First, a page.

p misc print "l" field of object (fake pointer)
s text print string argument
S text print string argument (alias of "s")
T extended print type information (typeof or Object toString)
u integral cast to C unsigned int, standard form decimal
U integral cast to C unsigned long, standard form decimal
V extended print primitive value (valueOf)
x integral cast to C unsigned int, standard form hex, lowercase
X integral cast to C unsigned long, standard form hex, uppercase
y extended prints true/false or yes/no based on Boolean value
Y extended prints TRUE/FALSE or YES/NO based on Boolean value
% misc print the literal % character

Parameter Selection

The default behavior is to consume arguments in order:

printf("Count to 3: %d %d %d", 1, 2, 3); // Count to 3: 1 2 3

POSIX printf permits explicit argument selection, bypassing the standard behavior of consuming arguments in order. To specify the argument at position n, use n$ immediately after the % token:

printf("%d %d %d",       1, 2, 3);        // 1 2 3 (implicit order 1, 2, 3 )
printf("%1$s %2$s %3$s", "a", "b", "c");  // a b c (explicit order 1, 2, 3 )
printf("%1$s %3$s %2$s", "a", "b", "c");  // a c b (explicit order 1, 3, 2 )

The POSIX standard asserts that mixing positional and non-positional conversions is undefined behavior. This implementation handles mixing by tracking the index for non-positional conversions:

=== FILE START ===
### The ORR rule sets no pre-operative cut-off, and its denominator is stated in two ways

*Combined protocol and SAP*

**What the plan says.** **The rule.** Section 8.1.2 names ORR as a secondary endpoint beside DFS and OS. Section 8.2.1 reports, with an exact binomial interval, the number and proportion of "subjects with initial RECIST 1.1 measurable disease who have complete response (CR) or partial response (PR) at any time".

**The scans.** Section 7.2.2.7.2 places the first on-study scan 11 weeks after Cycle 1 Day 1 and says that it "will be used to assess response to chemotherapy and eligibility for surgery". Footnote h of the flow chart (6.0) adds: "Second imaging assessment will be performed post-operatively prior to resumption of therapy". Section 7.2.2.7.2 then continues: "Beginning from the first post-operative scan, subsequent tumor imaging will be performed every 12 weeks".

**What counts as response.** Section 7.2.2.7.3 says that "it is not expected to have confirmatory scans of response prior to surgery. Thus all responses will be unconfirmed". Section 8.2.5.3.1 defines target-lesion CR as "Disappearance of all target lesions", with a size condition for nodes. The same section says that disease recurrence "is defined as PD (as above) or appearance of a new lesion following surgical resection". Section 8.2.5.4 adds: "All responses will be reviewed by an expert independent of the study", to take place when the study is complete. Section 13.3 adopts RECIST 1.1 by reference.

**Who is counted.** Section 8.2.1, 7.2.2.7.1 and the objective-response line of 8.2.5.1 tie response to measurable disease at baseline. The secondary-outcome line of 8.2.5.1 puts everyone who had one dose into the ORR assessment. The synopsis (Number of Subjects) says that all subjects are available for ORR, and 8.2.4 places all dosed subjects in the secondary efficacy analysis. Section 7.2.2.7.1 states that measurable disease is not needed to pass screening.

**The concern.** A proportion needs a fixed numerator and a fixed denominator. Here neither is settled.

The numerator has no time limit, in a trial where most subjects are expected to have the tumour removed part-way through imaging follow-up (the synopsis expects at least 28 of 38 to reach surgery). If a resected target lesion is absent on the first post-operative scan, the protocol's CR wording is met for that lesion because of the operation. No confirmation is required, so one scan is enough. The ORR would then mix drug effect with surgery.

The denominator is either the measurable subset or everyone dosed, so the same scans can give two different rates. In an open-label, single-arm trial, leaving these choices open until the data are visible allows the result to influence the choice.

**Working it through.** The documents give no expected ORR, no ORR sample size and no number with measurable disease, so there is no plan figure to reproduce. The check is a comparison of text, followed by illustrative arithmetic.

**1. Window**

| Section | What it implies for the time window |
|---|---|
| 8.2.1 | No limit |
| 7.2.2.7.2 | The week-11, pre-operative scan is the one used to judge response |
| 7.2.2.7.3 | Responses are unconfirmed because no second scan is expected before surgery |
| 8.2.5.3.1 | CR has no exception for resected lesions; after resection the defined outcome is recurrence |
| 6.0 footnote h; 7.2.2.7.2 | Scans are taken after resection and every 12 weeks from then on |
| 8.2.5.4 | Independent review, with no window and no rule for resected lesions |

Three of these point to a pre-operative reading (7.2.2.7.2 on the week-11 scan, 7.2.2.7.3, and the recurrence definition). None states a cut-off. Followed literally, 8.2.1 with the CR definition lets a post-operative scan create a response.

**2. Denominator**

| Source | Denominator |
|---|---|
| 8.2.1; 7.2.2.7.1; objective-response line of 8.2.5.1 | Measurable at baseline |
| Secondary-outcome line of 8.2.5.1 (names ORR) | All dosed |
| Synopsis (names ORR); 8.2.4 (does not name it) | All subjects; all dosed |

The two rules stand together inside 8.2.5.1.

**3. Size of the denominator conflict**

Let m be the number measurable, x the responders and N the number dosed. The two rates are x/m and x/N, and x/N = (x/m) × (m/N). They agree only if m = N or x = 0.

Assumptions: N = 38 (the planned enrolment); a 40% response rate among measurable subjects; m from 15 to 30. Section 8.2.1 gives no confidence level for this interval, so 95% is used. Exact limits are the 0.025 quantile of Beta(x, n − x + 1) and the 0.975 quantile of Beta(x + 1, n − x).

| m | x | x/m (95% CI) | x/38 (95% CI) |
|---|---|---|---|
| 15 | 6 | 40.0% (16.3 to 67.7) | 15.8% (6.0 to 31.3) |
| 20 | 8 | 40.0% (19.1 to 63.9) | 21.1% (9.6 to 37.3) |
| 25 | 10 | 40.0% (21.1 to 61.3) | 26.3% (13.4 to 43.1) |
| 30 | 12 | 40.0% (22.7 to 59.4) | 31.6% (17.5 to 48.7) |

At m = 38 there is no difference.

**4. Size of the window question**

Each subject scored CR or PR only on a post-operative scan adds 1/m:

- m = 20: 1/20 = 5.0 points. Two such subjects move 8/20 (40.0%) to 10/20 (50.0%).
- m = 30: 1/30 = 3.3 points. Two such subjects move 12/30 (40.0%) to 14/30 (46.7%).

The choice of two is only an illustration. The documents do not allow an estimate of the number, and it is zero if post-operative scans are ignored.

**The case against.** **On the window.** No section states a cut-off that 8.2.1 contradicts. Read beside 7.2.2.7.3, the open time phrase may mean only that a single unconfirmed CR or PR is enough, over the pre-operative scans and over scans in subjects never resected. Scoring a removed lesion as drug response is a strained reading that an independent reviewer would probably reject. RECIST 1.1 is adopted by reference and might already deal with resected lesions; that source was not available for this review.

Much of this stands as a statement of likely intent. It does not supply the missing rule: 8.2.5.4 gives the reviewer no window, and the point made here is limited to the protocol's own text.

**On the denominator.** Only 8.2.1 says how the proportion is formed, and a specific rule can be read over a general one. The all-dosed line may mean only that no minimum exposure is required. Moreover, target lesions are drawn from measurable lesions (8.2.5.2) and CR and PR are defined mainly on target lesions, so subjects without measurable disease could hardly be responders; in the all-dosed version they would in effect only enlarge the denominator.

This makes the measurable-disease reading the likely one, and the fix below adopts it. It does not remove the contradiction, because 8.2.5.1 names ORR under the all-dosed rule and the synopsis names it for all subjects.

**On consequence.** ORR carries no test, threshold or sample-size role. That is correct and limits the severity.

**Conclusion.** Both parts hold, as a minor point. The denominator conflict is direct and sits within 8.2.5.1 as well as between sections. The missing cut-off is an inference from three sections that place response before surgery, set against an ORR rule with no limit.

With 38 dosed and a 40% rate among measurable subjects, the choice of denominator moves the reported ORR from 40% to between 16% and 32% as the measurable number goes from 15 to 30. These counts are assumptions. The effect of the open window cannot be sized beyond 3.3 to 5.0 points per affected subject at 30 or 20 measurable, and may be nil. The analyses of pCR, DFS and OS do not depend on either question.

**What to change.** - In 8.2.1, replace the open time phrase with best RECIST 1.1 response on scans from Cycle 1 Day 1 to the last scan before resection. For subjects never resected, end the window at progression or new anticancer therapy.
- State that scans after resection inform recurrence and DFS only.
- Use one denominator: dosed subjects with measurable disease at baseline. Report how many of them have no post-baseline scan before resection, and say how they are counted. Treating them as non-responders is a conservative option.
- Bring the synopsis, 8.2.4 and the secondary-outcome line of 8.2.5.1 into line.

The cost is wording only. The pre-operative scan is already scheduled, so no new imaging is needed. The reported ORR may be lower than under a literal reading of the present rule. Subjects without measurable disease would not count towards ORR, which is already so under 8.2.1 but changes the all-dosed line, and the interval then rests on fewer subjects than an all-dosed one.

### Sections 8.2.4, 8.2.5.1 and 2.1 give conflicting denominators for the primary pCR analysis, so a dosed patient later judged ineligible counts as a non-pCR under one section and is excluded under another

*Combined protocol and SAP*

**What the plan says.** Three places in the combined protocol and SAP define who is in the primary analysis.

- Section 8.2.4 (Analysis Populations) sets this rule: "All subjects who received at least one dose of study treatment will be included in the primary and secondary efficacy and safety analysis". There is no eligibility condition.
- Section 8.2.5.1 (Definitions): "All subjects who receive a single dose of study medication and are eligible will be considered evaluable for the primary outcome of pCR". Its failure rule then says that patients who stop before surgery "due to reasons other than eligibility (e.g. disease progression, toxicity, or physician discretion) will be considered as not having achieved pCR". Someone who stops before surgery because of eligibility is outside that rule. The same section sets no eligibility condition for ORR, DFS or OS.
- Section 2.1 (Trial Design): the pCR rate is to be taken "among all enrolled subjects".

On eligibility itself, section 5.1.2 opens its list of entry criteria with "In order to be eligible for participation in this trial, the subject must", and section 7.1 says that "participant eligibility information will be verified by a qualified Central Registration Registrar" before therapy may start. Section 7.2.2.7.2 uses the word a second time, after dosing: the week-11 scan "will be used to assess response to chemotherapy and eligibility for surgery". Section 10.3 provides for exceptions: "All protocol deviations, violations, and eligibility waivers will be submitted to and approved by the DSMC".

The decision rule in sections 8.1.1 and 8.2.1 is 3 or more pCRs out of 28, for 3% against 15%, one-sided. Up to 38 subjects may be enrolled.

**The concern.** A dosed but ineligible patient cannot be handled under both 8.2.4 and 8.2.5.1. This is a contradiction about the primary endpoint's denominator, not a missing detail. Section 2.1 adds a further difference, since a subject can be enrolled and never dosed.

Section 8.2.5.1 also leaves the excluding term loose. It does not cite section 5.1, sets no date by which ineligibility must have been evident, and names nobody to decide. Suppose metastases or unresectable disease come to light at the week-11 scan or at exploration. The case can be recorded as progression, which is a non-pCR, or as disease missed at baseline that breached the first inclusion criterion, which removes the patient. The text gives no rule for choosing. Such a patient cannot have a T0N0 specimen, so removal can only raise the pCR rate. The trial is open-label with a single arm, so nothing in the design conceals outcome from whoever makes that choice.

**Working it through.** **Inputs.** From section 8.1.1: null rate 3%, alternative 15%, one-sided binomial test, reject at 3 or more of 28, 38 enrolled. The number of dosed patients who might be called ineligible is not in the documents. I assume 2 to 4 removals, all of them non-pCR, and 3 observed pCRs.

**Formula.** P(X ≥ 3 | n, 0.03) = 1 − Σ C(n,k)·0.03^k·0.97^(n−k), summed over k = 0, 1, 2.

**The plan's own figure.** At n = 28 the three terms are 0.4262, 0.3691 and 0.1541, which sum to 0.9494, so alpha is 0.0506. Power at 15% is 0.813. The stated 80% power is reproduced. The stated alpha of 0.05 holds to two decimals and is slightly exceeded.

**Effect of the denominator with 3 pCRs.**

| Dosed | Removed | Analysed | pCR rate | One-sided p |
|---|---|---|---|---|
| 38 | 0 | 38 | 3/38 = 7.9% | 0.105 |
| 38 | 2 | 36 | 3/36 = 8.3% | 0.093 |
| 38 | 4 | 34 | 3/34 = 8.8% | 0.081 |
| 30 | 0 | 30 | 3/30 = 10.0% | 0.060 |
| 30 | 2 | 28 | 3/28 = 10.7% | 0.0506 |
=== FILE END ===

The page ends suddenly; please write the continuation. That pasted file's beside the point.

printf("%s %4$s %s %5$s %s", "a", "b", "c", "d", "e"); // a d b e c

The POSIX standard requires that if an argument is used in the format, every preceding argument must be used. This implementation relaxes that requirement:

printf("%3$s", "a", "b", "c"); // c (technically invalid since "a"/"b" unused)

Dynamic Specifiers

The width and precision specifiers may include the dynamic specifier * which instructs the engine to read the next argument (assumed to be an integer). Just as with the positional parameter, idx$ immediately after the * token selects the numeric argument.

For example:

printf("|%5s|", "sheetjs");               // |sheetjs|    (width = 5)
printf("|%*s|", 5, "sheetjs");            // |sheetjs|    (width first argument)
printf("|%2$*1$s|", 5, "sheetjs", 10);    // |sheetjs|    (width is argument #1)

printf("|%10s|", "sheetjs");              // |   sheetjs| (width = 10)
printf("|%2$*3$s|", 5, "sheetjs", 10);    // |   sheetjs| (width is argument #3)

Arguments are generally consumed in order as presented in the format string:

printf("|%s|", val);
printf("|%*s|", width, val);
printf("|%.*s|", prec, val);
printf("|%*.*s|", width, prec, val);
printf("|%0*.*d|", 4, 2, 1);  // |  01| width=4 prec=2 value=1

Positional arguments can be applied to width and precision:

printf("|%*.*d|", width, prec, val);
printf("|%2$0*3$.*1$d|", prec, val, width);
printf("|%0*.*d|", 4, 2, 1);        // |  01| width=4 prec=2 value=1 flags='0'
printf("|%1$0*3$.*2$d|", 1, 2, 4);  // |  01| width=4 prec=2 value=1 flags='0'

A negative width is interpreted as the - flag with a positive width:

printf("|%*.*d|",   4, 2, 1);        // |  01| width=4 prec=2 value=1 flags=''
printf("|%-*.*d|",  4, 2, 1);        // |01  | width=4 prec=2 value=1 flags='-'
printf("|%*.*d|",  -4, 2, 1);        // |01  | width=4 prec=2 value=1 flags='-'
printf("|%-*.*d|", -4, 2, 1);        // |01  | width=4 prec=2 value=1 flags='-'

A negative precision is discarded:

printf("|%*s|", 4, "sheetjs");       // |sheetjs|  width=4
printf("|%*.*s|", 4,  3, "sheetjs"); // | she|     width=4 prec=3
printf("|%*.*s|", 4,  2, "sheetjs"); // |  sh|     width=4 prec=2